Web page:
Old May 23, 15, 11:27 am
FlyerTalk Evangelist
Join Date: Feb 2000
Location: London, UK and Southern France
Posts: 16,750
Originally Posted by orbitmic View Post
Not really - the exact quote is that: "The airline was in pole position from the start but neither read the situation accurately nor was able to propose a solution that would turn AZ into a healthier and leaner airline whilst being acceptable by the Italians." [emphasis not in the original post]

You only focus on the second point but the first one was just as important ie 1) I think that AF misread what it would take to turn AZ around and how hard it would be and 2) indeed did not find a solution that managed that whilst being acceptable to the airline in question.
I would have thought that showing that either limb constitutes an unwarranted criticism would suffice to show that the overall criticism is unwarranted but, in any event, even the first limb is just as questionable, and this on two grounds:
- I am not sure on what you base your assertion that 'Air France misread what it would take to turn AZ around and how hard it would be' but, in any event, this is beside the point: let us not forget that AF did not take control of AZ: it was not an AFKL subsidiary and AF was not the majority shareholder. Indeed, AF was rather frustrated at moves taken by other shareholders and it precisely because it felt that there was no clear viable plan put forward that it refused to contribute to the last injection of capital in the pre-Etihad era. Whether AF correctly evaluated what it would take to turn AZ around and how hard it would be is neither here not there: even if they did, they were not in a position to implement it anyway.
- Going back to 2008, who exactly is that clairvoyant that could see that Berlusconi would block the AF acquisition and that he would manage to twist enough hands to mount the C.A.I. solution? Who knew exactly what the Alitalia would be under C.A.I. and what room there would be for AF to shape it or not? Who is that truly gifted individual that would have foreseen that EY would successfully acquire a quasi-controlling stake in AZ?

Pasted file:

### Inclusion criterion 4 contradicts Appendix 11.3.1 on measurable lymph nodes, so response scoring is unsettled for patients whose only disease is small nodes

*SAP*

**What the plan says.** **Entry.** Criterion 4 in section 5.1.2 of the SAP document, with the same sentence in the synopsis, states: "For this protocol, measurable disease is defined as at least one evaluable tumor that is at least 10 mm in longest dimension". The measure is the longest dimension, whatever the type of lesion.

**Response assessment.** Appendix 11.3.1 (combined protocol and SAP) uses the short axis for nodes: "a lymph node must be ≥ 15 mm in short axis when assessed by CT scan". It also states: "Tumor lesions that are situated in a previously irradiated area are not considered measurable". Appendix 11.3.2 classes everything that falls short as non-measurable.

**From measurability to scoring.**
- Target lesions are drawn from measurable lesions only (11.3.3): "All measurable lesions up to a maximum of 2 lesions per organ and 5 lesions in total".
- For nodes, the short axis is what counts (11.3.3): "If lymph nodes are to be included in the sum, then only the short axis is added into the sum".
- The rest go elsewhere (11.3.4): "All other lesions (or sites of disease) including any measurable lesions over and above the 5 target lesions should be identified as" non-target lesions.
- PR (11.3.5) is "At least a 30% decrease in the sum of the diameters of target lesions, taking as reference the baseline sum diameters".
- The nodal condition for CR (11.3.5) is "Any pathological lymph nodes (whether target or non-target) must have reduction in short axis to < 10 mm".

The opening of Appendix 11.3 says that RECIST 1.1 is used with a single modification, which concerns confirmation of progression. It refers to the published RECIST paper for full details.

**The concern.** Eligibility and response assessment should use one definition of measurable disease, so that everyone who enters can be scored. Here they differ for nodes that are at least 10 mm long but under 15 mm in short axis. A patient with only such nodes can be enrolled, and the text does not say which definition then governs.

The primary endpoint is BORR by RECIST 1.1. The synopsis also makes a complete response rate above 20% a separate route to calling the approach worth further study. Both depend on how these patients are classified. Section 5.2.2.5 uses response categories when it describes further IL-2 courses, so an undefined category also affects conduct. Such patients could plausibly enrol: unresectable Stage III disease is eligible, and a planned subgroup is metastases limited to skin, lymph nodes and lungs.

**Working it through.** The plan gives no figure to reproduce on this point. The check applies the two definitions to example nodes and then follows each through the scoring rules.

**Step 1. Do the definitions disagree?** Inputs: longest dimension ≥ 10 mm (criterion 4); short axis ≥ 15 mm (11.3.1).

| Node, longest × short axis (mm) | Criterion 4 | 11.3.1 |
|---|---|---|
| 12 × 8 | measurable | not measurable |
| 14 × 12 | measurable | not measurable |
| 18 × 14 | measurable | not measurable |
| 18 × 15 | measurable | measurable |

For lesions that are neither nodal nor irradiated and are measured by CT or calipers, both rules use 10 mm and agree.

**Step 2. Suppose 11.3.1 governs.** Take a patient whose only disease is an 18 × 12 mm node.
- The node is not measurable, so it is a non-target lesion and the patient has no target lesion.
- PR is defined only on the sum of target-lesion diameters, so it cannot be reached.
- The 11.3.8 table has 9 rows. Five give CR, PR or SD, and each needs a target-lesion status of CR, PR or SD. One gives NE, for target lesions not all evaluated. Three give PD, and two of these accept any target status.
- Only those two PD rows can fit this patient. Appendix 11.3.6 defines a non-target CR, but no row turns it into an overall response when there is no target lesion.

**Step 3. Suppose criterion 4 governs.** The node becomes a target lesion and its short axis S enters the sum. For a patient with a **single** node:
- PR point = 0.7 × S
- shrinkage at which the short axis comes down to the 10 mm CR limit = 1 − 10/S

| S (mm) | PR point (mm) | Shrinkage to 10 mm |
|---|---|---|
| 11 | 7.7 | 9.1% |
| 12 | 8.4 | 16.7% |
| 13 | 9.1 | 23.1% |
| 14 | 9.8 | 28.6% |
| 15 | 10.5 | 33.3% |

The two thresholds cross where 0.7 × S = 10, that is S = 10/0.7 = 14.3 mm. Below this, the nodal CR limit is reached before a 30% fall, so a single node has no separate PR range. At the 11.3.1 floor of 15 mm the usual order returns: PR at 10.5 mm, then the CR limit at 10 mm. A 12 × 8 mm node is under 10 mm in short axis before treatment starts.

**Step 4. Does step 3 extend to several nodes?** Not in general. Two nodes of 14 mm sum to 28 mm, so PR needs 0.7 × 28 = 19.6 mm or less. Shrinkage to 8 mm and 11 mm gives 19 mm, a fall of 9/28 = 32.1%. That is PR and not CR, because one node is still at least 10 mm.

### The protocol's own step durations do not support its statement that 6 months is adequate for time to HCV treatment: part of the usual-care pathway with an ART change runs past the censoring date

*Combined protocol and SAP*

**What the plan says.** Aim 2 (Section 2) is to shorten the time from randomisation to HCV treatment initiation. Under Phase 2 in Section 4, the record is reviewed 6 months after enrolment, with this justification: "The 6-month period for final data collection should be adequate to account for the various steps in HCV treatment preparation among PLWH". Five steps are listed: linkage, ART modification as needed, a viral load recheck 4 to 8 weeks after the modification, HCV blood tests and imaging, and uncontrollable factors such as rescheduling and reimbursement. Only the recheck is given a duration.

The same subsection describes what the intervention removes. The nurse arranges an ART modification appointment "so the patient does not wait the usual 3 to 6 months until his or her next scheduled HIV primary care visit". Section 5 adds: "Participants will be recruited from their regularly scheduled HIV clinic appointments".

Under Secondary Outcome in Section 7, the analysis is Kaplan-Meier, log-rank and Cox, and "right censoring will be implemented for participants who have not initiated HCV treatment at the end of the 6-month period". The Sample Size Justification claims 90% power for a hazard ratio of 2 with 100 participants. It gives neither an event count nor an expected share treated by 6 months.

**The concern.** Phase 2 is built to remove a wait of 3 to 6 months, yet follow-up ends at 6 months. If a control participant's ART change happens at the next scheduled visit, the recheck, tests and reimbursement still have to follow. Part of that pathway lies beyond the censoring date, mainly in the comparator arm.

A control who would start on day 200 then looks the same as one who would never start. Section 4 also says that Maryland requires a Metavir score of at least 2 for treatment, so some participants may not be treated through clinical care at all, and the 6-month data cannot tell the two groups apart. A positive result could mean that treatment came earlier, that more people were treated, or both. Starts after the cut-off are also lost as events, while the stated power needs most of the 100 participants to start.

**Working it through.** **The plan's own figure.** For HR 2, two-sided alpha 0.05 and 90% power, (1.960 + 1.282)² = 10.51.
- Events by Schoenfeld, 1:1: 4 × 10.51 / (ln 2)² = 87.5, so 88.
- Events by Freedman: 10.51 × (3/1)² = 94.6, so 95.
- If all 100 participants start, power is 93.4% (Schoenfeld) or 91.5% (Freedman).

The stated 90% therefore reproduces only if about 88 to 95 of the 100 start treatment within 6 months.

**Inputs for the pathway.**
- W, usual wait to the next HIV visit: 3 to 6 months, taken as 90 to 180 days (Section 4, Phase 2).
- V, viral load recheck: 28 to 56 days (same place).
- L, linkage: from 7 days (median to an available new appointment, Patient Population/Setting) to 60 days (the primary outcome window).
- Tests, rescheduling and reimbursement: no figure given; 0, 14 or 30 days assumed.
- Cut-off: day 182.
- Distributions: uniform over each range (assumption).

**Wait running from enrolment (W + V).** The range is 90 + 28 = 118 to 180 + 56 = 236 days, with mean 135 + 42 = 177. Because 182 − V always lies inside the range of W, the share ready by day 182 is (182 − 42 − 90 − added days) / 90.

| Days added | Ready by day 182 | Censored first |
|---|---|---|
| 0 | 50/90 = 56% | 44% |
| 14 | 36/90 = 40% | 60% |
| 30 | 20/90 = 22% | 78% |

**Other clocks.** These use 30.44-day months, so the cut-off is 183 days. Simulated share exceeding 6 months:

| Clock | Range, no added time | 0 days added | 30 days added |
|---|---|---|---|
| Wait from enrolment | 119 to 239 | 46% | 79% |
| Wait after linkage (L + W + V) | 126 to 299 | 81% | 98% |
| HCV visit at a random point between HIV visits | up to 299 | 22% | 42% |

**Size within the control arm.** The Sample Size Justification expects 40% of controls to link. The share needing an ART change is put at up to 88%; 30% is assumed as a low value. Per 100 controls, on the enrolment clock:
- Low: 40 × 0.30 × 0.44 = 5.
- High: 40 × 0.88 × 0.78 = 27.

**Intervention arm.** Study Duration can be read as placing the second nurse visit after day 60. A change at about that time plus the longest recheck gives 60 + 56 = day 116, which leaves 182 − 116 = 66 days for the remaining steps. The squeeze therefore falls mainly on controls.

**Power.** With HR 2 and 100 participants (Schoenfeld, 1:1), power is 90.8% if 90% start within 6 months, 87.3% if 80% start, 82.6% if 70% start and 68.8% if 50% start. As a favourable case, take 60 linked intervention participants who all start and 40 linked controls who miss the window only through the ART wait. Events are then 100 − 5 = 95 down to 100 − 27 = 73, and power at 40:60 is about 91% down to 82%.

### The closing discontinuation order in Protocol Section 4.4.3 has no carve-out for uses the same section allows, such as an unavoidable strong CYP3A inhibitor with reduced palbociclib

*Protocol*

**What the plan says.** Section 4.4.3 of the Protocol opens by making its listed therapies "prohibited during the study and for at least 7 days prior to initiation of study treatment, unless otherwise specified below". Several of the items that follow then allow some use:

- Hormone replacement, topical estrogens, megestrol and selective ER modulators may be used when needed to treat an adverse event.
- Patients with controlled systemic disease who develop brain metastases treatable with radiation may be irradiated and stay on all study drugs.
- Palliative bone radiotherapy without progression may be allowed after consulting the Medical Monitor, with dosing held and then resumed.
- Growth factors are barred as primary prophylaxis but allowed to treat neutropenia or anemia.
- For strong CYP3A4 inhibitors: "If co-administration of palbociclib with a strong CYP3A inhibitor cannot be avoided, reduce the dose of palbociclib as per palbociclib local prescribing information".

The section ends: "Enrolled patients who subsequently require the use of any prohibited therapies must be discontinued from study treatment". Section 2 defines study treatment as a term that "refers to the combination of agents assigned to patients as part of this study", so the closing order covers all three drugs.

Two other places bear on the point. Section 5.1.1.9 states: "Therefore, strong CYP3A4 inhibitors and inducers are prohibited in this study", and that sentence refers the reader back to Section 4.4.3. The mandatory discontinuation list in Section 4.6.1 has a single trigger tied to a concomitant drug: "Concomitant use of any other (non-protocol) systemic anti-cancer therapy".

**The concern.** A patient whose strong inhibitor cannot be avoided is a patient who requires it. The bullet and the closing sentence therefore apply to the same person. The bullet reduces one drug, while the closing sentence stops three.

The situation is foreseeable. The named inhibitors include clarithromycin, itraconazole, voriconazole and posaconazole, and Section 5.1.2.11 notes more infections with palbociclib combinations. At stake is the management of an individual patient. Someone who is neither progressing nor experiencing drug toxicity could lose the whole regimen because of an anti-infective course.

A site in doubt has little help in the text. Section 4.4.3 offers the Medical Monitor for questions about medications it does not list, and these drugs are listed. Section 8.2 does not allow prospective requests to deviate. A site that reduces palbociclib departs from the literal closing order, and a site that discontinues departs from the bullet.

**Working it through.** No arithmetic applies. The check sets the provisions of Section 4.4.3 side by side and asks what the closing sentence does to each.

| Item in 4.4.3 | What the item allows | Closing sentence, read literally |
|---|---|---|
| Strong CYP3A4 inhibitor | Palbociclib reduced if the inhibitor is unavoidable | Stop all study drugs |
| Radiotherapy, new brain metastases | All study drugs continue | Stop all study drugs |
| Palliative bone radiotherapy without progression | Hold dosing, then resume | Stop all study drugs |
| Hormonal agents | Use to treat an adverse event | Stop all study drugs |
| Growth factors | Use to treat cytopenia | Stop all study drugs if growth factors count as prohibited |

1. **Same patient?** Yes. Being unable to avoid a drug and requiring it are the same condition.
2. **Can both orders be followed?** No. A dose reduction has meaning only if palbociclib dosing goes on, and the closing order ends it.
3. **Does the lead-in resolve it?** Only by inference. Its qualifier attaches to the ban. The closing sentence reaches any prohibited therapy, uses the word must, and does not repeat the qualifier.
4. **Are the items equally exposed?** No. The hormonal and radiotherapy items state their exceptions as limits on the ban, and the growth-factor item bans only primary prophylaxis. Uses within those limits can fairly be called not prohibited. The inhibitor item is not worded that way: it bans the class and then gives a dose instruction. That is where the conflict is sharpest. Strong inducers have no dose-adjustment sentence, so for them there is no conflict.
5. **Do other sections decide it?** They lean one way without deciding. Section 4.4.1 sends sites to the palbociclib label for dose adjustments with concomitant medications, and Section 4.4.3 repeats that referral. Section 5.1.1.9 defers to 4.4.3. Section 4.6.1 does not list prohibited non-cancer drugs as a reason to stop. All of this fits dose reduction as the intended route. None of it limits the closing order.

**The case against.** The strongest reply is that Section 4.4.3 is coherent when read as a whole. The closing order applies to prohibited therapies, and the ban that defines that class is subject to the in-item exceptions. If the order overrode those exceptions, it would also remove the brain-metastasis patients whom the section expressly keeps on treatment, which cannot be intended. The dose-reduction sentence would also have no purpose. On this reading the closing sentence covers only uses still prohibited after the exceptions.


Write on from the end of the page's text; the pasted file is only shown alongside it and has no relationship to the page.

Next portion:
So what you point out as the "broader question" really is the one I was referring to in that quote too. My personal perception is precisely not that AF merely wanted to channel Italian customers to Paris (if so, frankly, I would have hoped that they could have done without the silly charade of claiming that under the right conditions the point was to merge AZ into AF-KL) and in fact I think that AZ would have refused that from the start. I think AZ wanted to be the third partner in an AF-KL emporium transformed into an AF-KL-AZ emporium, and I personally think that this is exactly what JCS had in mind even though he was careful to point out that AZ was not ripe for it yet. My point is that with the behaviour exhibited by both parties, I do not think that it was a credible outcome that it ever would be. Maybe you are right and AF was just being cynical and just interested in stealing the market and simply lied all along about the ultimate integration prospects, but I'm not sure that I would have any more sympathy for them if that is indeed the case.
What I said is that AF wanted to anchor the Italian market into the AFKL group. This is not the same thing as channelling Italian customers to Paris. As long as AZ remained alive, this meant integrating AZ into the AFKL group and this was very clearly AF's ambition. I do not share your view that this always was going to be a non-starter. Going back to 2008-09, It was very clear that Berlusconi was against it but it was far from clear at the time that a non-AF/KL alternative could and would be worked out.
Was it a strategic error at the time for AF to take a 25% stake in the new CAI/AZ in order to keep a foothold in AZ? I do not think so. It seems to me that there was still a realistic prospect medium term of AZ joining the AFKL group and, from that perspective, the participation of AFKL made sense. The question was always going to be: at what cost? And when it looked like the cost was in danger of spiralling out of control, AF refused to go any further and refused to take part in the capital increase.
In other words, AFKL took a calculated risk in participating in AZ back in 2009 and, when the risk increased to unacceptable levels, they refused to go further.
Further, it was anything but clear that the EY bid would succeed. It seems to me that AF's approach to AZ has, on the whole, been pragmatic and sensible throughout. Sure, what they expected out of it did not materialise, But this does not mean that it should be regarded as a "failure" if what is meant by that is evidence of wrong decision-making.

Let me return the question in any case. I've outed my perception and called AF's AZ saga a failure. Would you call it a success?
The success/failure is just a touch too manichean for me. I would call it neither a success nor a failure. A calculated risk was taken which did not pay out its full potential. There is nothing fundamentally wrong with that. This is within the realm of "win some; lose some."
NickB is offline